Heard of slow food? You take time to gather the food from fresh, local sources. Nothing from a can. It takes time.
Train travel allows for an appreciation of all the ingredients of the trip: the stretch of land, the train itself, the food, and of course the people.
People who travel by train are a unique bunch. Or is it the gentle rocking of the train that turns the white knuckled freeway driver into an easy-going conversationalist? Everyone one of us started the trip scurrying through the bustle of Union Station but once on the train, a peaceful thought hits you: I’ve got 30 hours to do … nothing and everything. Read a book, play a game, talk, look out the window, sleep. It’s an embarrassment of riches in an area we so rarely enjoy these days: time.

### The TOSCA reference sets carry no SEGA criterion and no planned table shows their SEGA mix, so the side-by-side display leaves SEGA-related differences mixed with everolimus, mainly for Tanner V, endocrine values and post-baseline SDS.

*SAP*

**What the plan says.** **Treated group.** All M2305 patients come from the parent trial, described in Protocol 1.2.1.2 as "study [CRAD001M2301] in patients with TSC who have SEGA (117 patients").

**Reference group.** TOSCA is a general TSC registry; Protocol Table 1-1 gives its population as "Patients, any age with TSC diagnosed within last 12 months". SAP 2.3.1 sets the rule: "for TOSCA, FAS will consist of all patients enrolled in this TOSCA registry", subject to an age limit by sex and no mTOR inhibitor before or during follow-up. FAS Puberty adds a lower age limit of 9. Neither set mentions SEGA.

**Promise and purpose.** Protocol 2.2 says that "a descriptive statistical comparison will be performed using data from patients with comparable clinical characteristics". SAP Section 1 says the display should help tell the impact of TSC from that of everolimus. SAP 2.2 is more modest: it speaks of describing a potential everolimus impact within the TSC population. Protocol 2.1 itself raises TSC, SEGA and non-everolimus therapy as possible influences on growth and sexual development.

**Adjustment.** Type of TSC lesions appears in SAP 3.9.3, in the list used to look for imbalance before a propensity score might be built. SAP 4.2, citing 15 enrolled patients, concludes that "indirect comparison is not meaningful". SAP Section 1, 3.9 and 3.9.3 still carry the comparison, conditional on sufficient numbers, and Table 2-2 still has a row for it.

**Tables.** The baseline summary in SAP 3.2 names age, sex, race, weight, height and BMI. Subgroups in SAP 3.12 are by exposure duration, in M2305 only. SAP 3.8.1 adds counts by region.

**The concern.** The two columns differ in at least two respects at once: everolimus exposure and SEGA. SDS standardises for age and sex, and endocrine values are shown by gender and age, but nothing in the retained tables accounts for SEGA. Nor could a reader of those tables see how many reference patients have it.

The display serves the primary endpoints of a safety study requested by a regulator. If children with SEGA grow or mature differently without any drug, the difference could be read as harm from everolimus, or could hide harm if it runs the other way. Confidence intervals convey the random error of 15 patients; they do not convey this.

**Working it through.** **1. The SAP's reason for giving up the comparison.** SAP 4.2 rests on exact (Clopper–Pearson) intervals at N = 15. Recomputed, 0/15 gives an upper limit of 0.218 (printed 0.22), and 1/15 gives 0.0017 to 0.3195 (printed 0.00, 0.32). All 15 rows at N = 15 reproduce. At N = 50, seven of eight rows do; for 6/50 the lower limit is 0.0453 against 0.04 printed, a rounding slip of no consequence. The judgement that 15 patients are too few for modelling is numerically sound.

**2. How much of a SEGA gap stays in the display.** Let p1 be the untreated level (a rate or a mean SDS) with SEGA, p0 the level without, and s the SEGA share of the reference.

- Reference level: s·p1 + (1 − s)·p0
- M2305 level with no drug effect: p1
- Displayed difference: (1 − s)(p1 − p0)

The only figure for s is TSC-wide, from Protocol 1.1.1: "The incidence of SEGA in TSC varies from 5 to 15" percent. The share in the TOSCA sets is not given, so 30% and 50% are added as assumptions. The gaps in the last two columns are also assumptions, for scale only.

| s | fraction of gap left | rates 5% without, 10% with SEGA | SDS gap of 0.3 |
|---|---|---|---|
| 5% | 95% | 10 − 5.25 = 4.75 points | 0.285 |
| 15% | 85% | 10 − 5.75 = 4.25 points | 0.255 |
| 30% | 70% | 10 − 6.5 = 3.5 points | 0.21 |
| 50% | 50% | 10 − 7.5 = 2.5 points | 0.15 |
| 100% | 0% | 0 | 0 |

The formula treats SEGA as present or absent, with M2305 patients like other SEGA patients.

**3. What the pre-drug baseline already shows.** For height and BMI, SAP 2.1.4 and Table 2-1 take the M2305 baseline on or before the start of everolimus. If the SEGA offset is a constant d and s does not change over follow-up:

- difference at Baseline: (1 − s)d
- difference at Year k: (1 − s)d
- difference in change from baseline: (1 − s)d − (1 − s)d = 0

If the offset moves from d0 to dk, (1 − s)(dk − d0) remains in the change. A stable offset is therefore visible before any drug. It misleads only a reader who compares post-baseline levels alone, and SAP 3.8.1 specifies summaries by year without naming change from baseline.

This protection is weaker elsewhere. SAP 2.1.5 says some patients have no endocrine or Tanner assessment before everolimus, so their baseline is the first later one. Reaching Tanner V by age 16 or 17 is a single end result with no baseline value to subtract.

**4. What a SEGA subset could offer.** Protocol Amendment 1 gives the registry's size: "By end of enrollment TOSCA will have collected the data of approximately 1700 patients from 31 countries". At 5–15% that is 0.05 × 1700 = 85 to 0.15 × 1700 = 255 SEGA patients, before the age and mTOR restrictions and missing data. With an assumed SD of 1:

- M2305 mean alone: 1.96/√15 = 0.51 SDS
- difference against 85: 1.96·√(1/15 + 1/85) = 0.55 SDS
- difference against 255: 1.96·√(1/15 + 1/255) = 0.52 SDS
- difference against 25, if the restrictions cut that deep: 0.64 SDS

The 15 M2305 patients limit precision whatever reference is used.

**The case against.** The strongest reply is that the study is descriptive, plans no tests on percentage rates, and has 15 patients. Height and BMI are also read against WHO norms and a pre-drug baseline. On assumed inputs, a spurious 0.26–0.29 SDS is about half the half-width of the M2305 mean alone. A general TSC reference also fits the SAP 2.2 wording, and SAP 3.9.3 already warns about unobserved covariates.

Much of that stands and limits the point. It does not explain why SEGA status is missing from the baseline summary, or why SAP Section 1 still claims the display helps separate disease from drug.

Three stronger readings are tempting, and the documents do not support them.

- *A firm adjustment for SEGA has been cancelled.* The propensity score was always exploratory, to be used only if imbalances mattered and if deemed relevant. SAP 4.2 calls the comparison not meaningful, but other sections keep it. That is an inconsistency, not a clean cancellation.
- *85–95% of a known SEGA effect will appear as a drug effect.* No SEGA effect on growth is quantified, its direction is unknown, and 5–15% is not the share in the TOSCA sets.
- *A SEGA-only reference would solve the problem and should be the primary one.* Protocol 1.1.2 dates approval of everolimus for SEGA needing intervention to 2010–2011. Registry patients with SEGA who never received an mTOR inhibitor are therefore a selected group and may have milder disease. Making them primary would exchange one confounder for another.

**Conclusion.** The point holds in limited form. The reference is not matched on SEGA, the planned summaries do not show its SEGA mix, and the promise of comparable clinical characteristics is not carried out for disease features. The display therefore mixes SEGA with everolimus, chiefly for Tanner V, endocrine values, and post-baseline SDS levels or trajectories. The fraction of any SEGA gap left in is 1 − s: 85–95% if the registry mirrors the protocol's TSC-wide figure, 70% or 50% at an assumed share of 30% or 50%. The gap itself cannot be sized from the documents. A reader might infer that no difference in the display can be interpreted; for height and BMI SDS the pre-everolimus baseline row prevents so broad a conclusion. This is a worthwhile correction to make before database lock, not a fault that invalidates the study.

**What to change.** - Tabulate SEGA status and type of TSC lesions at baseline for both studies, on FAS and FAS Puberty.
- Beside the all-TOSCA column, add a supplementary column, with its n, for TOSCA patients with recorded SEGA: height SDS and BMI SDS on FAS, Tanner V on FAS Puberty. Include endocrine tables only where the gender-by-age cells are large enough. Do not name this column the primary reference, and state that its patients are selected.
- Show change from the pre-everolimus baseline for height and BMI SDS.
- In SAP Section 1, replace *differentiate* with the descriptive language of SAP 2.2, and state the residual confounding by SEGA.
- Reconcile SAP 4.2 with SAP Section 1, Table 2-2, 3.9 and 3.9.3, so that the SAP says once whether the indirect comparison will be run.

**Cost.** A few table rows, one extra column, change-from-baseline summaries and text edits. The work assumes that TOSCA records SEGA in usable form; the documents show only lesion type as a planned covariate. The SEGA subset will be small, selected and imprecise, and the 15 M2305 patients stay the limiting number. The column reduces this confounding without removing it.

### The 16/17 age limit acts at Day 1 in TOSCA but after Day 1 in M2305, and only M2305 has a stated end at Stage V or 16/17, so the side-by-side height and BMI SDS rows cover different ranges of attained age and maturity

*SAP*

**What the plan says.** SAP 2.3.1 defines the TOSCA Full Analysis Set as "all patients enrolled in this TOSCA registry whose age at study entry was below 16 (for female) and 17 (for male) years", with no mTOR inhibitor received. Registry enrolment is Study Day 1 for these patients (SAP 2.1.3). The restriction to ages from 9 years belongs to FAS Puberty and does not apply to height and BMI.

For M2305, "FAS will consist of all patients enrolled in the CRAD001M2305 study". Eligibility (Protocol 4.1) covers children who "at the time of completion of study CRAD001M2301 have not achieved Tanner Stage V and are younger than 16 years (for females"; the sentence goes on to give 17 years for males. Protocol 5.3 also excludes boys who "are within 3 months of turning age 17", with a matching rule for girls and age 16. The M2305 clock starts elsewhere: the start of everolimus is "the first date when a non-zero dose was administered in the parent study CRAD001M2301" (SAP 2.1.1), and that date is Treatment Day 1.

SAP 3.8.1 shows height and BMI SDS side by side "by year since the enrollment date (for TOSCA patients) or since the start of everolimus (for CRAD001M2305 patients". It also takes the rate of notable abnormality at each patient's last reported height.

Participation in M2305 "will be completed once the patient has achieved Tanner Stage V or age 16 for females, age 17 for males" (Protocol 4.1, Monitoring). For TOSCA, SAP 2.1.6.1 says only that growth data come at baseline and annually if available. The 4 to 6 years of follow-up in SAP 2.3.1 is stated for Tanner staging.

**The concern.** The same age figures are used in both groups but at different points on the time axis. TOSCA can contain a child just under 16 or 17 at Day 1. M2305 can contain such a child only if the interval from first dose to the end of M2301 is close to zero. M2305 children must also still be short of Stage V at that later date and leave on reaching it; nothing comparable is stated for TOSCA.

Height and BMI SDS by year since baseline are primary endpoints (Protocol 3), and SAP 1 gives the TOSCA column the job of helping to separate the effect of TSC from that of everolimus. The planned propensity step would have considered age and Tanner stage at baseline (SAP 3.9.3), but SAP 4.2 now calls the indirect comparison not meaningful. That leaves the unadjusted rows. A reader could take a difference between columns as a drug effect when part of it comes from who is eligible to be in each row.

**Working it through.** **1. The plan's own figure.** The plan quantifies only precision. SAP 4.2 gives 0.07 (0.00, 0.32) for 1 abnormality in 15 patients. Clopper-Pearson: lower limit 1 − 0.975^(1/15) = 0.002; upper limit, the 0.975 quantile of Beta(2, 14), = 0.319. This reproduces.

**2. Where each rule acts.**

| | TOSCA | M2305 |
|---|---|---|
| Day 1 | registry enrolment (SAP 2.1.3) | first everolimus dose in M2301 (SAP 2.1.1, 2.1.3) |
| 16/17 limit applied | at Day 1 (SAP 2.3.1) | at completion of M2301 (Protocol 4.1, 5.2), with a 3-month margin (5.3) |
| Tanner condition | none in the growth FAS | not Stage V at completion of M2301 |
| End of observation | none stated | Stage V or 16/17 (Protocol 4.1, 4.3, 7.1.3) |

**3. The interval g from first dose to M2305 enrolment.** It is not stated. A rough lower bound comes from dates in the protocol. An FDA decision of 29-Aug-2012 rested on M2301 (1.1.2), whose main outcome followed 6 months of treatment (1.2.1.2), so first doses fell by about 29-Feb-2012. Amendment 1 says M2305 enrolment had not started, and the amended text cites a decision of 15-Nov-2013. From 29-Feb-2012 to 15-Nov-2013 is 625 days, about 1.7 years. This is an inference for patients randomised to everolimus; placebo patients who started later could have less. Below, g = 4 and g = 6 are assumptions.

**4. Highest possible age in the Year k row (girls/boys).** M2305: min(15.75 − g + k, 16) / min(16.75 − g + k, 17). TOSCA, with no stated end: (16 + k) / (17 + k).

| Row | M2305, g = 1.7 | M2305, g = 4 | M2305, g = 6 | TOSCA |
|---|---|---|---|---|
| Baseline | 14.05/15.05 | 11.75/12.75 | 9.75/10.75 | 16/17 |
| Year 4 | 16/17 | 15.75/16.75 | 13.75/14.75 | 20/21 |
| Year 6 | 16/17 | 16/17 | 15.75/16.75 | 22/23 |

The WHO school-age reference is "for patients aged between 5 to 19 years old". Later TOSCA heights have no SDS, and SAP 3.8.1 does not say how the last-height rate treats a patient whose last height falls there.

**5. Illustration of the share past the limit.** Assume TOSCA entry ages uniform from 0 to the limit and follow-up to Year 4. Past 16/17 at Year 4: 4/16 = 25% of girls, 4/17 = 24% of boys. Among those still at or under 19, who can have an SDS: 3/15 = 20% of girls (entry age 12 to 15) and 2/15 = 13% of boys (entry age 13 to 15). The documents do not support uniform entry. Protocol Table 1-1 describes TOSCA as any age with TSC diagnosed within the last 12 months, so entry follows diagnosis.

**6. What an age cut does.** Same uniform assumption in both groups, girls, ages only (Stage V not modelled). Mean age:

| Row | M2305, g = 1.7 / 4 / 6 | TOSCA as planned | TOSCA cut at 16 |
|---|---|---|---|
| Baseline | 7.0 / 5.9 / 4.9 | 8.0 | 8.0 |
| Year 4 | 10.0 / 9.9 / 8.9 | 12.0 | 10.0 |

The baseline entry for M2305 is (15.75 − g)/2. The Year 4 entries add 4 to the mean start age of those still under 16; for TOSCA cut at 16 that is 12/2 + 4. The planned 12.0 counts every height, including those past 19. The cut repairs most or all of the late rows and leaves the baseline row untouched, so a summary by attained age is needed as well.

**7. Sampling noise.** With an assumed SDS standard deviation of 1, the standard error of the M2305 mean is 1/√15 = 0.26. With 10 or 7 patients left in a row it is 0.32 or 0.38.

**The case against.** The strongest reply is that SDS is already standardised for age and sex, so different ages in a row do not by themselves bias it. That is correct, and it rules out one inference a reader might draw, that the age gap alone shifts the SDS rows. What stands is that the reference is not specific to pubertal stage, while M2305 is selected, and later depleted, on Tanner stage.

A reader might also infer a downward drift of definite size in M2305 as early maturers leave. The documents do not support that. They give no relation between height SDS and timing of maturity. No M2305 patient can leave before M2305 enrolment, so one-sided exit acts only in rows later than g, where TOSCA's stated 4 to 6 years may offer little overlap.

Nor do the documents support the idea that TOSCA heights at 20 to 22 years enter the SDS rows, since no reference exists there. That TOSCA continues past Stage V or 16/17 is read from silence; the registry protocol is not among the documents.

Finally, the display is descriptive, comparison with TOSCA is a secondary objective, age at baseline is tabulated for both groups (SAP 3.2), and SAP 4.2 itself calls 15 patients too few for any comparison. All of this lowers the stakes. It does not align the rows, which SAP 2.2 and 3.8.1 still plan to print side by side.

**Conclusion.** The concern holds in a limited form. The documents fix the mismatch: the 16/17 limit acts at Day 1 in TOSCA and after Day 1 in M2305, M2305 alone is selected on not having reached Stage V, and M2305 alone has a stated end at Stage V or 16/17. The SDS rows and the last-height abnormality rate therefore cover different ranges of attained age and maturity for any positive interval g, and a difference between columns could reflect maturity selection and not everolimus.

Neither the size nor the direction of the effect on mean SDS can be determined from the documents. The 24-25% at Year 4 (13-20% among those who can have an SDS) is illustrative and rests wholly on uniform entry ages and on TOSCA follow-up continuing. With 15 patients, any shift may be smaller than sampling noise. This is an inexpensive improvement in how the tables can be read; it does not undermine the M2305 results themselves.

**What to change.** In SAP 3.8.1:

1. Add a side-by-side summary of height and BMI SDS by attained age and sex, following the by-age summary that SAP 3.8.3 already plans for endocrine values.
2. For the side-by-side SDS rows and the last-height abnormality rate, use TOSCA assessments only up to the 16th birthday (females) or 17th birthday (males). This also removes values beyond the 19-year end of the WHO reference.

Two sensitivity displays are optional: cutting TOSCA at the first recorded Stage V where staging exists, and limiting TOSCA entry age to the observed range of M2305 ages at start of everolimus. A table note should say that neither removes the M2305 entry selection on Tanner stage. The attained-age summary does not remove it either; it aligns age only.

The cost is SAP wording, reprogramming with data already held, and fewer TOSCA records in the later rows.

The idea for the trip originally grew from our deep frustration with the BP oil spill and a sense that things are never going to get better unless we all make some serious changes and reduce our oil use. We had let go of the second family car about 4 years ago, bike and walk when we can, wear sweaters in the winter, etc but we thoroughly enjoy traveling. And we both have family and friends far from our mountain town. How to reconcile our desire to have a more positive impact on the environment, and yet travel what the esteemed journalist and global warming expert, George Monbiot, calls “love miles” to visit loved ones? Train travel as it turns out is one of the lowest carbon ways to travel.
But I had forgotten how much fun it is, too.